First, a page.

Yeah, well, there's absolutely no stupid questions, does the answer to we make it very, very clear to our graduates as we expand one of the ethos, and I probably learned from people who I worked with in the 90s and noughties, and it often comes back to don't come to me with questions, come to me with solutions, and check if those solutions don't come to your problems, come to me with solutions. And just asked me Do I think the solutions are right that those two things. Fundamentally, it gets that young engineer, whether graduate or advanced in years, it gets them fundamentally problem solving. So they have to come up with a solution, they have to come with an idea. The idea might be lunacy, and might be stupid. But that's the learning, it's better to come with an idea upfront, so that it embeds that problem solving nature, within within their, their career development, and they're taught. And second of all, it allows me an awful lot more time to be just advising them on what their solution is rather than having to solve the problem for them. But it's it's a very, very important trait. And those those young career minded people who who want to progress you will find do that far more often. And, you know, some of our absolute best developing people within the industry or, or within our business are people that might have the traditional disciplines or the top of the class results, it is that practical approach, whether it can be very design oriented, orientated, academic and or otherwise. But that practical minded problem solving, ability to be able to bring real and viable solutions to the challenges that we encounter every single day, across every day. And some of the challenges we're dealing with now, within our organization are you know, once in a lifetime engineering problems and in replacing a massive pump station, Victorian era Pump Station in London without damaging that building, which is a listed building. It's it's colossal challenges that we encountered every day, but it's that attitude of this is, this is what's in front of me, I need to go and deliver it because problems this is how I think is going to solve these problems. And two, three years into it, that engineer that this whatever qualification they have, they are phenomenally advanced and positive for our organization bad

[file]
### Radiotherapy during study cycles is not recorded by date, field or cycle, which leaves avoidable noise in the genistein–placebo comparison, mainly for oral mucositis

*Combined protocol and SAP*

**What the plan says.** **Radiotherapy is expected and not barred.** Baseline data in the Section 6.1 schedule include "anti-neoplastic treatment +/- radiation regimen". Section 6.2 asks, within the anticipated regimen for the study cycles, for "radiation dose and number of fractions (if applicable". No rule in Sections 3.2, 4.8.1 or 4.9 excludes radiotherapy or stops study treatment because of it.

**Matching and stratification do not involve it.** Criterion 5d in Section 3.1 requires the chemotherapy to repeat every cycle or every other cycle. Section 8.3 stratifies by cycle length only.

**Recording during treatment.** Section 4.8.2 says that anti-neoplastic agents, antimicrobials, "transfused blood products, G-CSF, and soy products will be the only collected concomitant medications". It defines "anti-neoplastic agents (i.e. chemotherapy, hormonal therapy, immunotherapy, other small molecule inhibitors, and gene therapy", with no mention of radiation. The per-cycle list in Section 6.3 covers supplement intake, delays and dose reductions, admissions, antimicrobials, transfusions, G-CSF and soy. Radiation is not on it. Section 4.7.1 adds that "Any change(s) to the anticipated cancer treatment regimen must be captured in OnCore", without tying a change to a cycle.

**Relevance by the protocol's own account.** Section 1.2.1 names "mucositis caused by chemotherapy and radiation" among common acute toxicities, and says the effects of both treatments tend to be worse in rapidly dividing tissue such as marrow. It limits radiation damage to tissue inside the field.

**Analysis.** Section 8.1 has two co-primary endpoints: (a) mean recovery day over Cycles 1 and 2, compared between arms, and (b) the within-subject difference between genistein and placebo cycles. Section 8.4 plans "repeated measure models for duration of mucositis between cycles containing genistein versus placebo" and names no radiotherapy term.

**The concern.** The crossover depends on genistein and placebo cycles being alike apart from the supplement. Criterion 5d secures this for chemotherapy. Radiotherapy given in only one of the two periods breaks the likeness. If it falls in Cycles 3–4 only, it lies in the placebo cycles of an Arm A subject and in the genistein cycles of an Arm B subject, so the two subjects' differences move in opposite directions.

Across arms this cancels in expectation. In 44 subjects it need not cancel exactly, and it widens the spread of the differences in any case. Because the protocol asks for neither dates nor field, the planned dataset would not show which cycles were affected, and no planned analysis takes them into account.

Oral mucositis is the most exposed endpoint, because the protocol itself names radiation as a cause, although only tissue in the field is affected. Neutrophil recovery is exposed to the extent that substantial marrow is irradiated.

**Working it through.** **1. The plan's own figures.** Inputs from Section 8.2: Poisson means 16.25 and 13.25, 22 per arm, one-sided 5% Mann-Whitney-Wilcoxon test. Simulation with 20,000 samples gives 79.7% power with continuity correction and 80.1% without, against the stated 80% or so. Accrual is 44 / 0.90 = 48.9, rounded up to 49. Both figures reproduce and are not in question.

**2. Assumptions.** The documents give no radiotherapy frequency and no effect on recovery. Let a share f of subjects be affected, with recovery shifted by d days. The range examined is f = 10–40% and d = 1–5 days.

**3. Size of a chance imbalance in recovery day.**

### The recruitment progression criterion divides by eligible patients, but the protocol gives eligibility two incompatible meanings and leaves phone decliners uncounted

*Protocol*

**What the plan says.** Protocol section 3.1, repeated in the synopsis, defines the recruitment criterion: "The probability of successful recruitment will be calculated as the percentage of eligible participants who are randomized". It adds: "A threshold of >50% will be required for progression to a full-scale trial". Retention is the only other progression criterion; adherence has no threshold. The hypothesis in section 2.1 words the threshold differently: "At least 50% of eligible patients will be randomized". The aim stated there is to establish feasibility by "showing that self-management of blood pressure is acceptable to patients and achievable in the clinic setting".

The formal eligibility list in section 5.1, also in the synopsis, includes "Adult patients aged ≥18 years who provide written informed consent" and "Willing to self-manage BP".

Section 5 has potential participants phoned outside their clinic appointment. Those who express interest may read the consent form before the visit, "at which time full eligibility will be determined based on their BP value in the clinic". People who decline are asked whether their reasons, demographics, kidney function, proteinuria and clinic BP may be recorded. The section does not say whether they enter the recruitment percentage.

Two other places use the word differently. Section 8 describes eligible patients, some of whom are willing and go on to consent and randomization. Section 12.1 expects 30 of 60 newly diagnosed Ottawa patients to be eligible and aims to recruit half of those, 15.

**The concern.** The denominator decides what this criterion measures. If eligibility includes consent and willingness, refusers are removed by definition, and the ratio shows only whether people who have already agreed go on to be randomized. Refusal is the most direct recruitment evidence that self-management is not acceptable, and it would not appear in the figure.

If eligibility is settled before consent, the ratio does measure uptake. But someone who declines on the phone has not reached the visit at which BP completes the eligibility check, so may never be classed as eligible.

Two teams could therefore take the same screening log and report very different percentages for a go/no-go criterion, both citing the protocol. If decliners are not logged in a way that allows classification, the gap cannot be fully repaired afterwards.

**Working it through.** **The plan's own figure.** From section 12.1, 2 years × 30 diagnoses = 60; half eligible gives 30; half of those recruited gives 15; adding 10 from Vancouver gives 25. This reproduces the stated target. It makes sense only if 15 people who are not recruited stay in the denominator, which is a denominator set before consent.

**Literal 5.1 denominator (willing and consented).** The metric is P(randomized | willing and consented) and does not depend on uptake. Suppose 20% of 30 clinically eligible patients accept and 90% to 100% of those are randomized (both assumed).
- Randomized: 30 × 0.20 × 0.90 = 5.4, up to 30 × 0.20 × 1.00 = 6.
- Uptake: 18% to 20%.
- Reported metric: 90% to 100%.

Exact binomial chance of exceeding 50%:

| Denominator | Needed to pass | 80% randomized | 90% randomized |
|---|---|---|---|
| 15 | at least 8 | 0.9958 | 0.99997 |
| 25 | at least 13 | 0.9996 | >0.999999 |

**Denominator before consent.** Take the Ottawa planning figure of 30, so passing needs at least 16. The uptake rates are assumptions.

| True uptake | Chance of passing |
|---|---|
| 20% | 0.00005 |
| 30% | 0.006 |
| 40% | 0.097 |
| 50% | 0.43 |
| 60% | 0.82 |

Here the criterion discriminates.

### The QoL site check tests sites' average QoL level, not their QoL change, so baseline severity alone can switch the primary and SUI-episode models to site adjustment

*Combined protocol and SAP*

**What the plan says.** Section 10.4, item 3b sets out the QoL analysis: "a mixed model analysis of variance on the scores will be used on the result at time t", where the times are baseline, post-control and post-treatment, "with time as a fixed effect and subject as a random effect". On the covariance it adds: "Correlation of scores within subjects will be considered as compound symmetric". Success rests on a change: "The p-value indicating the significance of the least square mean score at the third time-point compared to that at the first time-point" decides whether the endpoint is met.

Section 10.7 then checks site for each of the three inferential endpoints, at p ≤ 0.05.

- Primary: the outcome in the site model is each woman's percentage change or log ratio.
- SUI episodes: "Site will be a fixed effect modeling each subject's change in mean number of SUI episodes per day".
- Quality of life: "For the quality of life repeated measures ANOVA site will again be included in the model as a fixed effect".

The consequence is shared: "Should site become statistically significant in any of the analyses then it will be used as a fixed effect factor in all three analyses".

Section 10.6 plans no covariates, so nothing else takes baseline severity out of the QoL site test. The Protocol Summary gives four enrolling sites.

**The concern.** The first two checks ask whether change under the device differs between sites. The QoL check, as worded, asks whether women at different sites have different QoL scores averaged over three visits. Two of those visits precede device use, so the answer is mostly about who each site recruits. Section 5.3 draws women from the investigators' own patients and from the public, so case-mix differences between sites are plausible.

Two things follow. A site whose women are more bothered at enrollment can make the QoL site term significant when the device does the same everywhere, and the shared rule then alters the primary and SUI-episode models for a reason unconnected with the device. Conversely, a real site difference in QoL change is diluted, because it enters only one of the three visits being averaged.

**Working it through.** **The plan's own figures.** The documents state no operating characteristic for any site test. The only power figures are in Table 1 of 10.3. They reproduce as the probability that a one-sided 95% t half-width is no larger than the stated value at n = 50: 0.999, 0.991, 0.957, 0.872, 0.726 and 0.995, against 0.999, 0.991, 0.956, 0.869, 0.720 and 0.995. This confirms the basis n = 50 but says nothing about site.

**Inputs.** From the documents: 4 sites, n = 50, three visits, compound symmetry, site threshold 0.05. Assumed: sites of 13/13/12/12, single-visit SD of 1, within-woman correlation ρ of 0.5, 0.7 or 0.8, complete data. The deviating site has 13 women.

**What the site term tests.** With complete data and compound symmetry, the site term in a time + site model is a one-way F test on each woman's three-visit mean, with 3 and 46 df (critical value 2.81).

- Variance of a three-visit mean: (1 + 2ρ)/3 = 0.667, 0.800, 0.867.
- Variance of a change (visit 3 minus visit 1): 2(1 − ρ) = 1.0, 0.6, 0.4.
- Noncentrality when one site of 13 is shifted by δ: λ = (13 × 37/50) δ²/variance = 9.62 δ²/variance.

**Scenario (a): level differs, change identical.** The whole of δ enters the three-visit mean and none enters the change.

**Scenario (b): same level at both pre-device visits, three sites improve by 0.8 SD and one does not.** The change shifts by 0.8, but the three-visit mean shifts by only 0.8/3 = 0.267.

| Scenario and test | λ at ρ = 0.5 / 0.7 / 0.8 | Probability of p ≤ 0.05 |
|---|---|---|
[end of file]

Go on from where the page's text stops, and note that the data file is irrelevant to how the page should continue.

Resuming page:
Dusty Rhodes  28:48

So don't be shy, speak up and offer solutions that exactly what gets the attention and gets you up the ladder. And I have to say Carl, a lot of the projects that you are working on with Glenua sound absolutely fascinating. If you want to find out more about them, or about Karl or any of the topics that we spoke about today, you'll find notes and link details in the description area of this podcast, but for now, Karl Zimmerer, Group MD of Glenua, thank you very much for joining us. Thank you. If you enjoyed our podcast today, do share with a friend in the business just tell them to search for Engineers Ireland in their podcast player. The podcast is produced by for Engineers Ireland. For advanced episodes, more information on engineering across Ireland or career development opportunities there are libraries of information on the website at Until next time from myself, Dusty Rhodes. Thank you so much for listening.